Creating an Accessible Learning Environment at Higher Education
1. An accessibility statement is a display of commitment to inclusion and accessibility in curriculum delivery. We recommend having a statement in all course syllabi and outlines.
2. Each student would have different communication access requirements or preferences in contacting. Providing different modes allows students to be able to reach out in a way that is most accessible and effective to them.
Example of Statement of Access in Course Syllabus and Outline
The team behind this course is committed to providing equitable access to full participation for all students. If you anticipate or experience any physical or academic barriers based on disability, please contact us or the disability service office immediately to discuss options. We welcome feedback that will assist us in improving the learning experience for all students. To begin this conversation, please contact _________ [provide multiple modes of contact such as voice call, text messaging and email].
Creating Accessible Learning Materials - Core Skills
Regardless of platform, software or file format, the following Core Skills of accessibility apply.
1. Alternative Text and Image Description
This bite-size resource from University of Minnesota gives a digestible guide on the above core skills.
Most video platforms now have automatic captioning but it is often not accurate enough. It is however useful as a first draft for you to review and do manual edits for better accuracy.
Creating Accessible Learning Materials - Platform-Specific
Working Effectively with Access Personnel
Examples of access personnel include but are not limited to:
- Sign language interpreters
- Audio describers
- Personal care assistants
These roles might be undertaken by external service providers, internal personnel such as student access workers, or caregivers (in the case of personal care assistants).
Here are some useful pointers about working effectively with access personnel:
1. Qualified access personnel adhere to a code of professional conduct, which usually emphasise ethical issues, confidentiality and respect for all personnel involved. These should be understood and respected by staff and students working with access personnel.
2. Talk to or communicate directly with the student using the access services instead of the access personnel.
3. Access personnel are not participants in class. Avoid asking them for inputs, opinions or to participate in class activities and discussions.
4. Access personnel have to be alert and focused on their job at all times. Avoid asking them to assist in non-related tasks such as distributing handouts, setting up equipment or engaging in casual conversation during active class time.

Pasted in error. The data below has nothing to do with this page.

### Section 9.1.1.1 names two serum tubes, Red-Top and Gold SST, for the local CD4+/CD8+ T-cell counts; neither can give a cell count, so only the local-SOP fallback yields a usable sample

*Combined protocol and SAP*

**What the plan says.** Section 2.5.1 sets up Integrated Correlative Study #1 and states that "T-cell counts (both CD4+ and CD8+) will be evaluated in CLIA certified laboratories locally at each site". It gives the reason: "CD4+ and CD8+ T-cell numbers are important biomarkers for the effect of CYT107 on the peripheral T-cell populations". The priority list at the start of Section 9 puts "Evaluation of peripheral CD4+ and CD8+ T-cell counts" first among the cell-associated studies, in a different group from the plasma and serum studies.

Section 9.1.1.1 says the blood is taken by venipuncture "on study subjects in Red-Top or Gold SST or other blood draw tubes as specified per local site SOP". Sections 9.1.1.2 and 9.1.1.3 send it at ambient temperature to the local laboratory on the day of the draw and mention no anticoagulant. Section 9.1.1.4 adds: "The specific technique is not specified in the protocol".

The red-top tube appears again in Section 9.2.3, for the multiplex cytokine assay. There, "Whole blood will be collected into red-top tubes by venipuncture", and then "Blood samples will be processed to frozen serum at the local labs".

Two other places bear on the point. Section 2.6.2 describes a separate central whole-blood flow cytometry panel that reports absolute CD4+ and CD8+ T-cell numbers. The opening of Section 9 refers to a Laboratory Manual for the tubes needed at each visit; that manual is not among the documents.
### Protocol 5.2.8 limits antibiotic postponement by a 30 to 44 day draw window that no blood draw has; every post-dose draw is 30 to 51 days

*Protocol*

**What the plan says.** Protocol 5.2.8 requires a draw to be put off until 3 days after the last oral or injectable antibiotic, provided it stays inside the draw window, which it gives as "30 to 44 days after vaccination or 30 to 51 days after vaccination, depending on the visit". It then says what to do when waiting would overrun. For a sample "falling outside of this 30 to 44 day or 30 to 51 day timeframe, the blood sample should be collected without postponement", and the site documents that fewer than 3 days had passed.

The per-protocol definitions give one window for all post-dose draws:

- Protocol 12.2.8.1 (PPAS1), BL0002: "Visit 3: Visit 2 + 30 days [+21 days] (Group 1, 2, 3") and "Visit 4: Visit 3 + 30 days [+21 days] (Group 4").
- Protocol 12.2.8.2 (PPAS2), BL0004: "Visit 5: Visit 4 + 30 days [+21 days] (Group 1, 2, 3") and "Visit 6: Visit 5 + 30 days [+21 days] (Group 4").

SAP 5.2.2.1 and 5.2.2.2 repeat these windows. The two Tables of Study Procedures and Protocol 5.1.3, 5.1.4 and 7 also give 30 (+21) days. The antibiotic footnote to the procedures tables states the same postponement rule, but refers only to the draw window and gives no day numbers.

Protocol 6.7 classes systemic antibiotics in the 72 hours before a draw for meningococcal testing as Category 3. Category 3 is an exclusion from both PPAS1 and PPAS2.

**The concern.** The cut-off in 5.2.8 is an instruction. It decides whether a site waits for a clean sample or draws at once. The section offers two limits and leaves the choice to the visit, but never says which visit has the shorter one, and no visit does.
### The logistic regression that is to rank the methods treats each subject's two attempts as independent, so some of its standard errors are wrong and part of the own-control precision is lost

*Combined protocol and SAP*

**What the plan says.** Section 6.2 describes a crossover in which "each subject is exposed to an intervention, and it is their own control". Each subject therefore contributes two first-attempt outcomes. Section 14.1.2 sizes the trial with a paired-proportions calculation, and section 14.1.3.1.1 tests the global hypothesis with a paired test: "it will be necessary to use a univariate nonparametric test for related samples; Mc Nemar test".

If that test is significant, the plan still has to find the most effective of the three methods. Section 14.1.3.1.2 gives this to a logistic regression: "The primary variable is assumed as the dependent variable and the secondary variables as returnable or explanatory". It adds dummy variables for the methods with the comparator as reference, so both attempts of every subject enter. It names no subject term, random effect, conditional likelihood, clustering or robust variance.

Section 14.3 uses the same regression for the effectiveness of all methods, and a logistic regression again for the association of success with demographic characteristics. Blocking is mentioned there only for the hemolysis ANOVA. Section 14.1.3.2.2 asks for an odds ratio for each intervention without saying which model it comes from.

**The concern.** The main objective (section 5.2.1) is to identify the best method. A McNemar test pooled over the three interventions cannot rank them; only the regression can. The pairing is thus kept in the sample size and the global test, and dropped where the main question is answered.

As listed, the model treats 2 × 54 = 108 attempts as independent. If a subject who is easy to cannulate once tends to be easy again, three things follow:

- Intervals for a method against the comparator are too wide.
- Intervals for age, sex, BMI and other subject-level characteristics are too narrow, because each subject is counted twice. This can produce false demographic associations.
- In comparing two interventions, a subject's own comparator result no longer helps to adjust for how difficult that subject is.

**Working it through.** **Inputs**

4. Do not tell access personnel to leave out any information that is accessible to the rest of the class. This includes information not related to the lesson content (such as jokes or informal chit chat), because social communication is also an important part of the educational experience.
Disability Service Office and the MOE SEN Fund
The SEN Fund (Special Educational Needs Fund) is administered by the respective Disability Service Offices (DSOs), a unit required by MOE to be set up at each of the publicly funded Institutes of Higher Learning (IHLs) since 2014. This unit may be known by different names in the IHLs, such as Disability Support Office, SEN Support Office, Diversity and Inclusion, Learning Accessibility Office, Accessible Education Unit etc. In most IHLs, it is usually located within the student services or student affairs function.
If you have a student with disabilities and may benefit from this funding, contact your institute’s DSO to find out more.
The following information is extracted from Ministry of Education (MOE) press releases. The full press releases can be obtained at:
“The SEN Fund was first established in 2014 by MOE to support students with hearing impairment (HI), physical impairment (PI), or visual impairment (VI) to access post-secondary education at the polytechnics and ITE. There is no income criterion to access the SEN Fund.
Each polytechnic and ITE college will be able to tap on the SEN Fund, to help Singapore Citizen students with physical or sensory-related impairments purchase assistive technology devices and supporting services such as signing interpretation and Braille printing. Each institution can use up to $5,000 per student with physical impairment to purchase assistive technology devices. Up to $25,000 will be made available for each student with visual or hearing impairments to procure assistive technology devices and supporting services.
Publicly-funded universities and arts institutions (Nanyang Academy of Fine Arts (NAFA) and LASALLE College of the Arts) will provide the same support to their students with SEN.
In 2017, a new High-Needs category with a raised subsidy cap has been introduced. Under this new category, students with severe hearing impairment (HI), physical impairment (PI), or visual impairment (VI), will now be provided with up to $70,000 over their course duration to purchase the necessary Assistive Technology (AT) devices and support services for their education. “
We know how busy you are! You might not have the bandwidth to go through the many resources out there on the Internet. The following resources are curated and recommended here for their simplicity and clarity in their presentation with options for you to deep dive into specific areas where needed.
1. Designing an Accessible Online Course
by Explore Access under University of Arkansas – Partners for Inclusive Communities
2. Visual summary of Accessibility Quick Guide
by Portland Community College